Podcast

Katie Paulich, University of Colorado Boulder – The ABCs of Screen Time

Is too much screen time bad for children?

Katie Paulich, PhD student at the University of Colorado Boulder, looks into the research.

I’m a third-year PhD student at the University of Colorado Boulder. I obtained my undergraduate degree at the University of Wisconsin-Eau Claire. Some of my research interests include mental health topics such as depression, anxiety, and self-esteem, risky sexual behavior, and personality. I typically work with genetically-informative twin samples in order to parse apart genetic and environmental factors contributing to a trait of interest.

The ABCs of Screen Time

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We are using screens more than ever – whether laptops, phones, or TVs, screens surround us. That begs the question – do screens harm our youth? That’s what my colleagues and I wanted to find out. We used data from 12,000 participants in the Adolescent Brain Cognitive Development Study, or ABCD Study, to examine the impact of screens on 9-and-10 year-olds.

We found that more time on screens was weakly associated with worse attention problems, poorer sleep, and more conduct disorder and oppositional defiance disorder problems. On the positive side, we saw that more time on screens was also weakly linked to a greater number of friends for both boys and girls. We did not see any association between screen time and depression or anxiety.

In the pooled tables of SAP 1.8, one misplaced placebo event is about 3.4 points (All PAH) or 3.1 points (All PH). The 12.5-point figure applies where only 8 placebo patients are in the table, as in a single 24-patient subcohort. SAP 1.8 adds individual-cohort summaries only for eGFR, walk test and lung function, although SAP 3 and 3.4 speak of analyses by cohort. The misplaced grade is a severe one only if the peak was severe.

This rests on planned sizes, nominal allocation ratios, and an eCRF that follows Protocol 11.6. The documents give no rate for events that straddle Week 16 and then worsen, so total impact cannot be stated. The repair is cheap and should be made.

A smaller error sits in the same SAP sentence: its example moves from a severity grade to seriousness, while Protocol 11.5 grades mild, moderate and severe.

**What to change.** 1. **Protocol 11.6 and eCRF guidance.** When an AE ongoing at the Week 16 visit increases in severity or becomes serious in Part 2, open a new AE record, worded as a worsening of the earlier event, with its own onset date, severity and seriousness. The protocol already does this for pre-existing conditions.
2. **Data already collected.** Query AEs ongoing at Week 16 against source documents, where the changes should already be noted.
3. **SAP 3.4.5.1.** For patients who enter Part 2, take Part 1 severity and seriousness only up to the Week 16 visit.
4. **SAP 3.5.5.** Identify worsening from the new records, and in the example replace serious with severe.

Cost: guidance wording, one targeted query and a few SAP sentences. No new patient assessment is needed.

The link between screens and friendships could be driven by the social aspect of screens. Boys spent more time than girls on video games, and girls spent more time than boys on social media. Both video gaming and social media are social activities, and potentially expanded friendships.

It is important to note that screen time is only a very small piece of a bigger picture. Some kids scored higher on conduct disorder, some scored lower – screen time only accounts for 2% of the difference in scores between kids for all outcomes we looked at.

This research was not causal, merely correlational. We saw that kids who tended to spend more time on screens tended to have more friends; we are not saying that more screen time causes kids to have more friends.

The bottom line is that screen time does not appear to have dire impact on children.

So, though parents and guardians should make sure kids are using screens in appropriate ways, they likely don’t need to worry about placing children ages 9 and 10 in front of digital babysitters.

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